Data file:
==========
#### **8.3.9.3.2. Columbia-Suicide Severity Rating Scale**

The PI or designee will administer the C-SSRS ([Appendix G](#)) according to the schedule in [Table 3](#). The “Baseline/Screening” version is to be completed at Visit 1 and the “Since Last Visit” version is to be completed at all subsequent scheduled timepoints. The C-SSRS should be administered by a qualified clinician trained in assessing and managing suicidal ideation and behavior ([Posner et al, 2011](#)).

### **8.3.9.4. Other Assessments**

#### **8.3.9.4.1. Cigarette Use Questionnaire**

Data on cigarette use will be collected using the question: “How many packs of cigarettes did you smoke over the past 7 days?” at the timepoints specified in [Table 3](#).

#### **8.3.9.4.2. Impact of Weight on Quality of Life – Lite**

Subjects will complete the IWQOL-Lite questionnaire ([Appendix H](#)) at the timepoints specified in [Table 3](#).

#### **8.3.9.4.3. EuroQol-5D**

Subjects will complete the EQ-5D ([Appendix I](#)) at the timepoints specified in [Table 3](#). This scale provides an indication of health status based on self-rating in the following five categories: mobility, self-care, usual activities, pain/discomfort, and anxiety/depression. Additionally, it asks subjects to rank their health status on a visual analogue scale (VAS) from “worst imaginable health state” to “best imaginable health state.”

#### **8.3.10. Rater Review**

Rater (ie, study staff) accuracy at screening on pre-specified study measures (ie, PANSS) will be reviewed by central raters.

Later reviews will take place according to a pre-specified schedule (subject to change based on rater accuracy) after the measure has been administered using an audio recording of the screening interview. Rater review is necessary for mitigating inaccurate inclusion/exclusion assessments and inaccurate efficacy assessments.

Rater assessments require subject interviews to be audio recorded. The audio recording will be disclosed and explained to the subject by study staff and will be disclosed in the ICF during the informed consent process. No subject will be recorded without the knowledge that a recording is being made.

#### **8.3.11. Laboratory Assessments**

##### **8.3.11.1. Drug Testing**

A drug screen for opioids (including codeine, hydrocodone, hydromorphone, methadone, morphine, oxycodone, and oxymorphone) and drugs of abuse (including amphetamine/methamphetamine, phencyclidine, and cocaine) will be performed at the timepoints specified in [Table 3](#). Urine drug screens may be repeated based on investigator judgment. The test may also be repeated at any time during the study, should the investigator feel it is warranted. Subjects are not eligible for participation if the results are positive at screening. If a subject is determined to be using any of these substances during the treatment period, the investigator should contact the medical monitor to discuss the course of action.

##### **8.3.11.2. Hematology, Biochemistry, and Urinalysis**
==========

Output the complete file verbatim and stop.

#### **8.3.9.3.2. Columbia-Suicide Severity Rating Scale**

The PI or designee will administer the C-SSRS ([Appendix G](#)) according to the schedule in [Table 3](#). The “Baseline/Screening” version is to be completed at Visit 1 and the “Since Last Visit” version is to be completed at all subsequent scheduled timepoints. The C-SSRS should be administered by a qualified clinician trained in assessing and managing suicidal ideation and behavior ([Posner et al, 2011](#)).

### **8.3.9.4. Other Assessments**

#### **8.3.9.4.1. Cigarette Use Questionnaire**

Data on cigarette use will be collected using the question: “How many packs of cigarettes did you smoke over the past 7 days?” at the timepoints specified in [Table 3](#).

#### **8.3.9.4.2. Impact of Weight on Quality of Life – Lite**

Subjects will complete the IWQOL-Lite questionnaire ([Appendix H](#)) at the timepoints specified in [Table 3](#).

#### **8.3.9.4.3. EuroQol-5D**

Subjects will complete the EQ-5D ([Appendix I](#)) at the timepoints specified in [Table 3](#). This scale provides an indication of health status based on self-rating in the following five categories: mobility, self-care, usual activities, pain/discomfort, and anxiety/depression. Additionally, it asks subjects to rank their health status on a visual analogue scale (VAS) from “worst imaginable health state” to “best imaginable health state.”

#### **8.3.10. Rater Review**

Rater (ie, study staff) accuracy at screening on pre-specified study measures (ie, PANSS) will be reviewed by central raters.

Later reviews will take place according to a pre-specified schedule (subject to change based on rater accuracy) after the measure has been administered using an audio recording of the screening interview. Rater review is necessary for mitigating inaccurate inclusion/exclusion assessments and inaccurate efficacy assessments.

Rater assessments require subject interviews to be audio recorded. The audio recording will be disclosed and explained to the subject by study staff and will be disclosed in the ICF during the informed consent process. No subject will be recorded without the knowledge that a recording is being made.

#### **8.3.11. Laboratory Assessments**

##### **8.3.11.1. Drug Testing**

A drug screen for opioids (including codeine, hydrocodone, hydromorphone, methadone, morphine, oxycodone, and oxymorphone) and drugs of abuse (including amphetamine/methamphetamine, phencyclidine, and cocaine) will be performed at the timepoints specified in [Table 3](#). Urine drug screens may be repeated based on investigator judgment. The test may also be repeated at any time during the study, should the investigator feel it is warranted. Subjects are not eligible for participation if the results are positive at screening. If a subject is determined to be using any of these substances during the treatment period, the investigator should contact the medical monitor to discuss the course of action.

##### **8.3.11.2. Hematology, Biochemistry, and Urinalysis**